Another important partner in the Yakima community is the Enterprise for Progress in the Community (EPIC). EPIC’s Early Childhood Development Division provides early childhood education programs such as Head Start and Early Head Start. Children who qualify for these programs are screened for developmental delays and, if necessary, a smooth referral process is in place for full developmental evaluations at Children’s Village. The relationships between staff and a mutual commitment to coordinate services for families have been enriched by the partnership and program co-location at Children’s Village.
Transition: Providing a Link to the Future
Transition to adult life is something the community is becoming more aware of as time passes. Parents of younger children with special health care needs in the community are looking to those youth who have successfully transitioned to adult life for guidance. Meeting other youth who have graduated from high school and have moved on to find work in the community is a “light at the end of the tunnel” for parents like Gloria. And meeting those youth and their parents is easy to do through family events sponsored by Parent to Parent.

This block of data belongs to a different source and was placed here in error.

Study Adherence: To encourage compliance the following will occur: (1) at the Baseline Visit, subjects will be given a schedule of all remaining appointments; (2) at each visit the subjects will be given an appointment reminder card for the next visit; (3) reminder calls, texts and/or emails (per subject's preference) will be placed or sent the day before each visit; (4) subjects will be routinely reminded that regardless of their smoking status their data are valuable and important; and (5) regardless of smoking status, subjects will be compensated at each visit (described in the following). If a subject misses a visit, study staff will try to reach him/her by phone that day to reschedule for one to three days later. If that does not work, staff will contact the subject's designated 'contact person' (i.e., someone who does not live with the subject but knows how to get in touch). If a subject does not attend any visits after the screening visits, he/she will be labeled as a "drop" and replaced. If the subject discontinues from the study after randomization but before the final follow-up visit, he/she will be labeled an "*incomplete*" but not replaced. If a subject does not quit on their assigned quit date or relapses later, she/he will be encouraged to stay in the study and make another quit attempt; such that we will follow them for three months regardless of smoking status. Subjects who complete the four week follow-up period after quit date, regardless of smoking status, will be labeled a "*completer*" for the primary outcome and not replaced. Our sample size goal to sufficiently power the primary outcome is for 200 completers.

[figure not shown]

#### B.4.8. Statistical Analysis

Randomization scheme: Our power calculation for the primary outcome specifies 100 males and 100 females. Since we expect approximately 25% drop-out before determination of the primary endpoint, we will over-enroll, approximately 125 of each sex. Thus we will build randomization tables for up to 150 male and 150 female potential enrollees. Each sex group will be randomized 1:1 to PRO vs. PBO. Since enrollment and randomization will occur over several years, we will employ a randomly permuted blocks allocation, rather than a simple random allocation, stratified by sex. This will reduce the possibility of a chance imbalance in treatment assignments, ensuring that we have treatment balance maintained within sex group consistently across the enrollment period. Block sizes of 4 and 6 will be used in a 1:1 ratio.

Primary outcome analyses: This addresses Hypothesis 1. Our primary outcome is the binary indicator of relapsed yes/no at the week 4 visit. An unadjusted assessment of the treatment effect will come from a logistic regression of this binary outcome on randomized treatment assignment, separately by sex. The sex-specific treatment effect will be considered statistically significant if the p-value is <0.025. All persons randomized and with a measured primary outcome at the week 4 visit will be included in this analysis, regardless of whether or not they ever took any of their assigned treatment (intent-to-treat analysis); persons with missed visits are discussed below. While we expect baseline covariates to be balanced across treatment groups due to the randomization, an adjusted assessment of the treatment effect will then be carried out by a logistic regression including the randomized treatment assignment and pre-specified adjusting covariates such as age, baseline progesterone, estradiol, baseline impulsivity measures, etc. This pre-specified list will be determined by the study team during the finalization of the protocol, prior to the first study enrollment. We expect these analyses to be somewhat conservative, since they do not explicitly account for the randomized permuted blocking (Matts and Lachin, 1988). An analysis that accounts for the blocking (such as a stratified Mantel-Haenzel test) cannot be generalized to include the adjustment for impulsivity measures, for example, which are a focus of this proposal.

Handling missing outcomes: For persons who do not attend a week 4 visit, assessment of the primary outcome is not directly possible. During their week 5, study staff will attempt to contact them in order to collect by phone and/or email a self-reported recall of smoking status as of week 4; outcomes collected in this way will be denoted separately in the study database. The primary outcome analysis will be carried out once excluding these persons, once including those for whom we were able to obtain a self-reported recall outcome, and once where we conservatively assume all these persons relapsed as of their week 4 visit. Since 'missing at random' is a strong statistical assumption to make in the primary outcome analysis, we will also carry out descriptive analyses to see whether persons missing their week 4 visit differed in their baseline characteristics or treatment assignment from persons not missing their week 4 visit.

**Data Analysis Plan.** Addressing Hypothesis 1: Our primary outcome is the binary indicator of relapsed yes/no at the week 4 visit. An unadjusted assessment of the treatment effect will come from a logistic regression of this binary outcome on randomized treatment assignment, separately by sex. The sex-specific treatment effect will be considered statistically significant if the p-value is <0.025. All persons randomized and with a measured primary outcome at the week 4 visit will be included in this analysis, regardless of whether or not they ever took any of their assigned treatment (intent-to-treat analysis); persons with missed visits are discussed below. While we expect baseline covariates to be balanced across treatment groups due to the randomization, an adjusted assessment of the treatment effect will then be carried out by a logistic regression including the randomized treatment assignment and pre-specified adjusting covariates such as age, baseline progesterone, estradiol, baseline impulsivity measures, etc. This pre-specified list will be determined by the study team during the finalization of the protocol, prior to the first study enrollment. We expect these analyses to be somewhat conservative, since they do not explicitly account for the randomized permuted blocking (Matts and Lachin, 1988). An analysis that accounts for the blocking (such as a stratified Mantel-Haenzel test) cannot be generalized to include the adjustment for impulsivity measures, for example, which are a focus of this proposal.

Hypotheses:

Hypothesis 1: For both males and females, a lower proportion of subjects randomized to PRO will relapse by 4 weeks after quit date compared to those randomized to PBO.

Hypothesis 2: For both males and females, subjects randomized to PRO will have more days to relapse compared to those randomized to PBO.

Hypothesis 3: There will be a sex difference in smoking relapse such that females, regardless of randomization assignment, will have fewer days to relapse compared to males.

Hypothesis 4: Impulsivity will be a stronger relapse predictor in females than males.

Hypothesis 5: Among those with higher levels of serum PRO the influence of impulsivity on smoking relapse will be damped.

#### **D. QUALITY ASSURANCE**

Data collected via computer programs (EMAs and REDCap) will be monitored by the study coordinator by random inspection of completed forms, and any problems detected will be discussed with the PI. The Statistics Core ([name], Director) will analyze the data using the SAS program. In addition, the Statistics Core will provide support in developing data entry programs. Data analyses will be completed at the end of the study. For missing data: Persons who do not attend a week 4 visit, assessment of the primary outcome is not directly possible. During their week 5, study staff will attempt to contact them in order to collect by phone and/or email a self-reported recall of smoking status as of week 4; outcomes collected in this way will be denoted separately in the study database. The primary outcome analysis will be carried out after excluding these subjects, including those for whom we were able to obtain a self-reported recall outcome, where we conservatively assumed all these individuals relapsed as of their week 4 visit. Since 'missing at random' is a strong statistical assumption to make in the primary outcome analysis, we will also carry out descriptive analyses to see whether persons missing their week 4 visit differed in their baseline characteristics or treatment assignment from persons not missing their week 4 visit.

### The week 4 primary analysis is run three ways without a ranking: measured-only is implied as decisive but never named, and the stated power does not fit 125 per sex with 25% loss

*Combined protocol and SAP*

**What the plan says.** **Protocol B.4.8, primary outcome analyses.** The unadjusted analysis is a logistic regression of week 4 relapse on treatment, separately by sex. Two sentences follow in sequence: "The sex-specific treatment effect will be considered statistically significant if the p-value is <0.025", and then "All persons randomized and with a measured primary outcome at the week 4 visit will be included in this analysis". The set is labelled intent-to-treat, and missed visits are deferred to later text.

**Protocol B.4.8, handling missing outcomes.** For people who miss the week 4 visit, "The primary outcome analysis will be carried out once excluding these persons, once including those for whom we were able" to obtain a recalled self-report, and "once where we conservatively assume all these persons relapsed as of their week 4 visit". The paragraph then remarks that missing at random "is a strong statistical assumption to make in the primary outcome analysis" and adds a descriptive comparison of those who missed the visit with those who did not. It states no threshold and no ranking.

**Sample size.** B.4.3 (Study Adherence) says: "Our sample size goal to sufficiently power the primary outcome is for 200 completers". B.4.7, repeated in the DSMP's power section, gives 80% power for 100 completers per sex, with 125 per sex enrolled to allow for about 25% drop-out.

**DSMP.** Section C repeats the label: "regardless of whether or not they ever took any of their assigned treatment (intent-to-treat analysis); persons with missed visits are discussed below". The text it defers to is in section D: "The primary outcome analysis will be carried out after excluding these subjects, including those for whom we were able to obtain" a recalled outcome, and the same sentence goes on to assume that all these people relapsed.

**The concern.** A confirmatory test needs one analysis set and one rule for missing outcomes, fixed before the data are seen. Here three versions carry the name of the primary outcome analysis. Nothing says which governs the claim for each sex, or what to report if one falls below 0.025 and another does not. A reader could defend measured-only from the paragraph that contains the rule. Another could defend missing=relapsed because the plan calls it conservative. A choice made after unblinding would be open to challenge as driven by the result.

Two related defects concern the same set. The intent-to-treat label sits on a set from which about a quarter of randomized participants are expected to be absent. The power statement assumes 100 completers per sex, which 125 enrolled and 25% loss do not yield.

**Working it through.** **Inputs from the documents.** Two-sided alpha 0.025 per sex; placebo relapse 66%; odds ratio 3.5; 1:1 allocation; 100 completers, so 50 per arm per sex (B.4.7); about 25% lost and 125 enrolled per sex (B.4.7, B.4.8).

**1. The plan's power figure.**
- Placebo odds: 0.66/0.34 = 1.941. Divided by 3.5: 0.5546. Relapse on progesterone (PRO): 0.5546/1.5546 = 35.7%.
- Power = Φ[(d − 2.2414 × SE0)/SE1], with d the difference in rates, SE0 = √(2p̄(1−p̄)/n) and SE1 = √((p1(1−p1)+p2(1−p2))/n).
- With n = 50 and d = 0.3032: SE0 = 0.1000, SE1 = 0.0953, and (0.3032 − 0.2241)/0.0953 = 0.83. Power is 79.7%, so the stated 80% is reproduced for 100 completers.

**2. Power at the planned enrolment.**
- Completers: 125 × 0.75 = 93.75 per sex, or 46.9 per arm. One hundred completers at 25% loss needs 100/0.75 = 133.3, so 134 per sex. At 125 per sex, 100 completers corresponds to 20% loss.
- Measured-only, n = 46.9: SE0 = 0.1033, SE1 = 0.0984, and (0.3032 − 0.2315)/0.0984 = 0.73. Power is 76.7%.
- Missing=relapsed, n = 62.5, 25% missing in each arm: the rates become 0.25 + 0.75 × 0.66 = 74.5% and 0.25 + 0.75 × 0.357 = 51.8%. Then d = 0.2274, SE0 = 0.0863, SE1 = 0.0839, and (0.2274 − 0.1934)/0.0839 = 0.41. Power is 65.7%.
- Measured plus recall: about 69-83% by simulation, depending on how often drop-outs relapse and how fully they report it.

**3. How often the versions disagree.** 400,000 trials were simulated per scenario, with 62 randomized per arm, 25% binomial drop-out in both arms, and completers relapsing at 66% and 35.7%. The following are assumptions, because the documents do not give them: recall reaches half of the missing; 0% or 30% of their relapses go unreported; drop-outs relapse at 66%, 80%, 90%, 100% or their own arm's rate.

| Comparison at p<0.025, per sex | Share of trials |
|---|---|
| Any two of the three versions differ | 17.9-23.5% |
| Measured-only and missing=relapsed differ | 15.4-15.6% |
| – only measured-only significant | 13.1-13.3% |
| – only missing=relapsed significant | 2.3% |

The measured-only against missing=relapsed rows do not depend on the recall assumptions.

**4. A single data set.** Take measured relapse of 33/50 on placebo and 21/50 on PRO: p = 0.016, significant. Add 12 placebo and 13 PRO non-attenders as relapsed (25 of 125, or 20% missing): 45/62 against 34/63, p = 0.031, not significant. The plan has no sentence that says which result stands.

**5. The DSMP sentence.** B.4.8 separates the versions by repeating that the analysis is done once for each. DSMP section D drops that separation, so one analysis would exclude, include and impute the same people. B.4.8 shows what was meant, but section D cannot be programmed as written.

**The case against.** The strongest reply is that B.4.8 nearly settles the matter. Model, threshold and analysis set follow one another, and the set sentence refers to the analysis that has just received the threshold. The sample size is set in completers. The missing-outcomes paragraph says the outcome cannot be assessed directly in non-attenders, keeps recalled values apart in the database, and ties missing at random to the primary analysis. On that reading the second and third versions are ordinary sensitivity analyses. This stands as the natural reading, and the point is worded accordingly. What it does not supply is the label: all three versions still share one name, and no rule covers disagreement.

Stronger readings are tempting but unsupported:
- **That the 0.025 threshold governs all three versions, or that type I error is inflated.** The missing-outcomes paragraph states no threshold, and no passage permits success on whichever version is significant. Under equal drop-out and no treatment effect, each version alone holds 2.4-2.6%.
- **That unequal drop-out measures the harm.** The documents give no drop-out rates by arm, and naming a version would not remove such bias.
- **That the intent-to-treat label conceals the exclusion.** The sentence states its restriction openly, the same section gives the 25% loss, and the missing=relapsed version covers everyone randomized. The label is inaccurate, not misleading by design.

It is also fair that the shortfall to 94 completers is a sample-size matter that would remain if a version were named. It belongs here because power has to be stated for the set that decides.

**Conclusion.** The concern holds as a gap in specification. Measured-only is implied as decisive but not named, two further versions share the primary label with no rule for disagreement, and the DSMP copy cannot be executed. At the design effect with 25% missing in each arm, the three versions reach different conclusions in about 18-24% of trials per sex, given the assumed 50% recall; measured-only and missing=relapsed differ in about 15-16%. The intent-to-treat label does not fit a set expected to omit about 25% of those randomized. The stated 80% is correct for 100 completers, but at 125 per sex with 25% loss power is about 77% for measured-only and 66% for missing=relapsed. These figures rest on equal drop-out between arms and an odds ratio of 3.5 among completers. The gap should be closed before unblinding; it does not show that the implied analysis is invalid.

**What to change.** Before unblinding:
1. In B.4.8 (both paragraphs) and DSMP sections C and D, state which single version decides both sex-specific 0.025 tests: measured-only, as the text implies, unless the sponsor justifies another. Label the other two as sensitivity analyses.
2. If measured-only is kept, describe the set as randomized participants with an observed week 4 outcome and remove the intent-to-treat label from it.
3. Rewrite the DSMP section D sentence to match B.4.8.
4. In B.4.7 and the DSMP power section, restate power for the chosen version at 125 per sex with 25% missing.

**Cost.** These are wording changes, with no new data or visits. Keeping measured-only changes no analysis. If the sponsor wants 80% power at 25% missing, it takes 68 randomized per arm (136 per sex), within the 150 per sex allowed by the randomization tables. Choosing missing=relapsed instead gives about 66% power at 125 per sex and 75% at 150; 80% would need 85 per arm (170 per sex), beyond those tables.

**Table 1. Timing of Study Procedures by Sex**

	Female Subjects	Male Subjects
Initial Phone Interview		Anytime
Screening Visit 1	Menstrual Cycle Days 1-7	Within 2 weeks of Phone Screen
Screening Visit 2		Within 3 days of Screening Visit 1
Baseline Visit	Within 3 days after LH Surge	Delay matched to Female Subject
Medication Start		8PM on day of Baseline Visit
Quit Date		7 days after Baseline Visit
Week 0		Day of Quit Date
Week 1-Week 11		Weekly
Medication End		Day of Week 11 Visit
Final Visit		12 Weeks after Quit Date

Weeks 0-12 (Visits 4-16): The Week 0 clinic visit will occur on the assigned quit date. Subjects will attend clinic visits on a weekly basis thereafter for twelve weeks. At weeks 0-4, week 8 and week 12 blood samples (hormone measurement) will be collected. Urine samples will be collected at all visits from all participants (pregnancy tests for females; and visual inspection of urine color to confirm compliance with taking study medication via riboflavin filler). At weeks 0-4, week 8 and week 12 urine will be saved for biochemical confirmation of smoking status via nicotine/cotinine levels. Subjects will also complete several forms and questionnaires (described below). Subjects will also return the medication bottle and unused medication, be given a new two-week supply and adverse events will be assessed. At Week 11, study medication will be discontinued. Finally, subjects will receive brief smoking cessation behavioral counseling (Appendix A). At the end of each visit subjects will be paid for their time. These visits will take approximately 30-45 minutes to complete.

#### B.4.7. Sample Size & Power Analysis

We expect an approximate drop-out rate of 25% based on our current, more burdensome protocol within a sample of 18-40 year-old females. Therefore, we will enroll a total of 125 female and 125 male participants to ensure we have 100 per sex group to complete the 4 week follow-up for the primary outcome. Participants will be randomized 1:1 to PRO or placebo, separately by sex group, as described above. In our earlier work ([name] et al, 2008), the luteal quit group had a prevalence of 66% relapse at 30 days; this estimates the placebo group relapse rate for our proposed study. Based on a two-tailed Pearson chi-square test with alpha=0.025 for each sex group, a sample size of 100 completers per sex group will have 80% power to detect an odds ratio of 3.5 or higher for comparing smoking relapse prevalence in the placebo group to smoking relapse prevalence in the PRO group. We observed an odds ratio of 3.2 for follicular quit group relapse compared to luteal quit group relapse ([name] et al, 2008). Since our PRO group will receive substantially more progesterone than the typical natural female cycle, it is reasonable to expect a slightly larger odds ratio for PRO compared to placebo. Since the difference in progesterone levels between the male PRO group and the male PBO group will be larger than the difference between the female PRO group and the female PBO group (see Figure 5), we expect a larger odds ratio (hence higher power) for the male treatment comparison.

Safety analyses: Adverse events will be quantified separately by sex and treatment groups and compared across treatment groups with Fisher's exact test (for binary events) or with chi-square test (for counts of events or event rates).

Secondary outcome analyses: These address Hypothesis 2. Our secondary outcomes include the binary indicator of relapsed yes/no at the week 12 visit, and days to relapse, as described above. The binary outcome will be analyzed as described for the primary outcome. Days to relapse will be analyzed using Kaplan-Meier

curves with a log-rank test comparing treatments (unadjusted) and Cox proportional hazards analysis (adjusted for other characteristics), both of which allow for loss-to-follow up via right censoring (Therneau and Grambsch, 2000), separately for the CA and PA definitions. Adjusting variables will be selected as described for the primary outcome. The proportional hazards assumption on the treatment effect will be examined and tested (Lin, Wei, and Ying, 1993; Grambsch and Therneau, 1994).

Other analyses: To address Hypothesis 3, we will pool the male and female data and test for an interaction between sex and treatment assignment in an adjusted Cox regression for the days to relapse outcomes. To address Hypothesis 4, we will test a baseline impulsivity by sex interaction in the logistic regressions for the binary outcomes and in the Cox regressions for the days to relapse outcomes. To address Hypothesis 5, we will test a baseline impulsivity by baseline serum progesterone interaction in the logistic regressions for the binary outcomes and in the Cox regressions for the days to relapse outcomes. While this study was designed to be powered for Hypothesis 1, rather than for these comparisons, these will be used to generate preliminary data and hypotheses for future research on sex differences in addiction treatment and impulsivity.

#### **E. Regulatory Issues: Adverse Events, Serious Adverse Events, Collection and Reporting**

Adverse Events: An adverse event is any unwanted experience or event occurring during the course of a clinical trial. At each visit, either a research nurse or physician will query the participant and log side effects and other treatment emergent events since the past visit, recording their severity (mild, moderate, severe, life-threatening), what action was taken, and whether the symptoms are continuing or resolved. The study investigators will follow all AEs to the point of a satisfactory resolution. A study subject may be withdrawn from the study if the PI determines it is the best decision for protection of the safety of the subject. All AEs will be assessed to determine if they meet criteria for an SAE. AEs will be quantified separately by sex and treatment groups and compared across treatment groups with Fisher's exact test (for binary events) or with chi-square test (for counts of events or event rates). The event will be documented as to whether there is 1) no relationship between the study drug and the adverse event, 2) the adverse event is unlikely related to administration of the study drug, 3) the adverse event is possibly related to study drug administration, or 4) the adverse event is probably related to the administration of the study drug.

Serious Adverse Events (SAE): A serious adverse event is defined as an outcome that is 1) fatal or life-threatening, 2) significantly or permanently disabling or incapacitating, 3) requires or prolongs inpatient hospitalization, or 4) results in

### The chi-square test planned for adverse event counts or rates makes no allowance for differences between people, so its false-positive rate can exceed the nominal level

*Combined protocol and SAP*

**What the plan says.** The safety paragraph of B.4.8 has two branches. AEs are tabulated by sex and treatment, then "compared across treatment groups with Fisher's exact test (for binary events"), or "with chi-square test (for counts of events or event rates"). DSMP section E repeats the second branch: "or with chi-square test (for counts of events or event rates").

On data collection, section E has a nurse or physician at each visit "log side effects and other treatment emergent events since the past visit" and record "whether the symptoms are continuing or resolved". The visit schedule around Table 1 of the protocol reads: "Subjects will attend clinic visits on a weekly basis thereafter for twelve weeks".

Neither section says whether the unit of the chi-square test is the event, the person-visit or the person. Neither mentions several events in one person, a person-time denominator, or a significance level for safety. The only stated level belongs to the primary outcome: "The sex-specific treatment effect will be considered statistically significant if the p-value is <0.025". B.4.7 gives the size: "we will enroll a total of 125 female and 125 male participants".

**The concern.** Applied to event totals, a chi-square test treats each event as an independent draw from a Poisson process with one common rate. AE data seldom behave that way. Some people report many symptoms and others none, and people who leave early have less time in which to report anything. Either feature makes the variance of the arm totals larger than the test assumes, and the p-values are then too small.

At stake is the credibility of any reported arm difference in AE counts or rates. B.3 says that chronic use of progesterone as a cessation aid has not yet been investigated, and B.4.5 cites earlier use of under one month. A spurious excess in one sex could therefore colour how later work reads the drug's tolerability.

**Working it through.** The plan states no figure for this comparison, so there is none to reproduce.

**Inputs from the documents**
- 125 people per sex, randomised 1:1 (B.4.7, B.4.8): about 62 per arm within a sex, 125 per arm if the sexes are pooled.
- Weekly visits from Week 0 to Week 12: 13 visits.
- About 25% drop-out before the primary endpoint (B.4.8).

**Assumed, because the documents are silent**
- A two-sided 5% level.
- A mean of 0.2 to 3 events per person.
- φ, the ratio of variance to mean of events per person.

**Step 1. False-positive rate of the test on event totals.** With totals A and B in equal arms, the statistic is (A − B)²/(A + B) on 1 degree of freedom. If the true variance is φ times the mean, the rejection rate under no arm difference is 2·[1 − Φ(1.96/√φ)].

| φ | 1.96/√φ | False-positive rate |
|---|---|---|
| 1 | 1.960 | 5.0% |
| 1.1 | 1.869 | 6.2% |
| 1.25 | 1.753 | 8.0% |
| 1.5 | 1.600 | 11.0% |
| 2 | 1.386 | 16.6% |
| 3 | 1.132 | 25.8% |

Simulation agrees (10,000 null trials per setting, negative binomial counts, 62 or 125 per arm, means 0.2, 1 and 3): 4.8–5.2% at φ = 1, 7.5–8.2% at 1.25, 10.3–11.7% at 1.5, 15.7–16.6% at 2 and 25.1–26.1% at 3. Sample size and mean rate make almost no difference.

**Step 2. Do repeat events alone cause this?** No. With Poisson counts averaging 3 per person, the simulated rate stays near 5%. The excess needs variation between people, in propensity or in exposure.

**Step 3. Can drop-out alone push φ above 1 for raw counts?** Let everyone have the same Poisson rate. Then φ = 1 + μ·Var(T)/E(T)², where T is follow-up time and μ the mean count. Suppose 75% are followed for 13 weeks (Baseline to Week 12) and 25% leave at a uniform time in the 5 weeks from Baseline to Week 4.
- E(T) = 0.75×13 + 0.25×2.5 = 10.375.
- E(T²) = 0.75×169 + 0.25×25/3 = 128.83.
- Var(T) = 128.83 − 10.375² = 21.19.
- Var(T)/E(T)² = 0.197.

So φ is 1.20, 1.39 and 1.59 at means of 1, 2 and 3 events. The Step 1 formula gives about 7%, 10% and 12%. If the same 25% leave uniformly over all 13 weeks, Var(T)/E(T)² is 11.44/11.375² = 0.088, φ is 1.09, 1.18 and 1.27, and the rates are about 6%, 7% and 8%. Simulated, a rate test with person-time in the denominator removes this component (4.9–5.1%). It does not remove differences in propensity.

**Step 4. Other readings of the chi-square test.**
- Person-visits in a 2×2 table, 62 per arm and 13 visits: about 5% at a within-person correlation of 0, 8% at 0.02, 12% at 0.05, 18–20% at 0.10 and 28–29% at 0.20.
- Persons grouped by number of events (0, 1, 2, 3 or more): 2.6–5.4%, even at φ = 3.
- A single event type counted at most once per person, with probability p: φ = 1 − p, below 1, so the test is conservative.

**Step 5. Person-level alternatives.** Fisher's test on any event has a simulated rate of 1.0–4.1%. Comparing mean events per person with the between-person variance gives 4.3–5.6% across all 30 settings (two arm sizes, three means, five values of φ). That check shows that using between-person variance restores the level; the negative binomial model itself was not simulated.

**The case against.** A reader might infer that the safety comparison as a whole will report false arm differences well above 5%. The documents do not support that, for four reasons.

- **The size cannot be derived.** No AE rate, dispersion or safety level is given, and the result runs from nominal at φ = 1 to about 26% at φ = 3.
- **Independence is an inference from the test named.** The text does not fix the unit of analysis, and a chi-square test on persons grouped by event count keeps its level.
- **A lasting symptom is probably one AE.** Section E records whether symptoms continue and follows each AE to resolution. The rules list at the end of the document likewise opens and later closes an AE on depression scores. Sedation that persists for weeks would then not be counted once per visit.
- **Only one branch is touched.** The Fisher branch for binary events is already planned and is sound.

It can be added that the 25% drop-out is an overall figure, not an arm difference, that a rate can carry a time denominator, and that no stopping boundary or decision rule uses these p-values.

A number of programs throughout the community are working together to provide a resource for youth with disabilities to successfully transition to adult life. At the high school level, employment training opportunities are being implemented through community-supported employment providers such as the Provident Horizon Group. These opportunities occur in partnership with local school districts.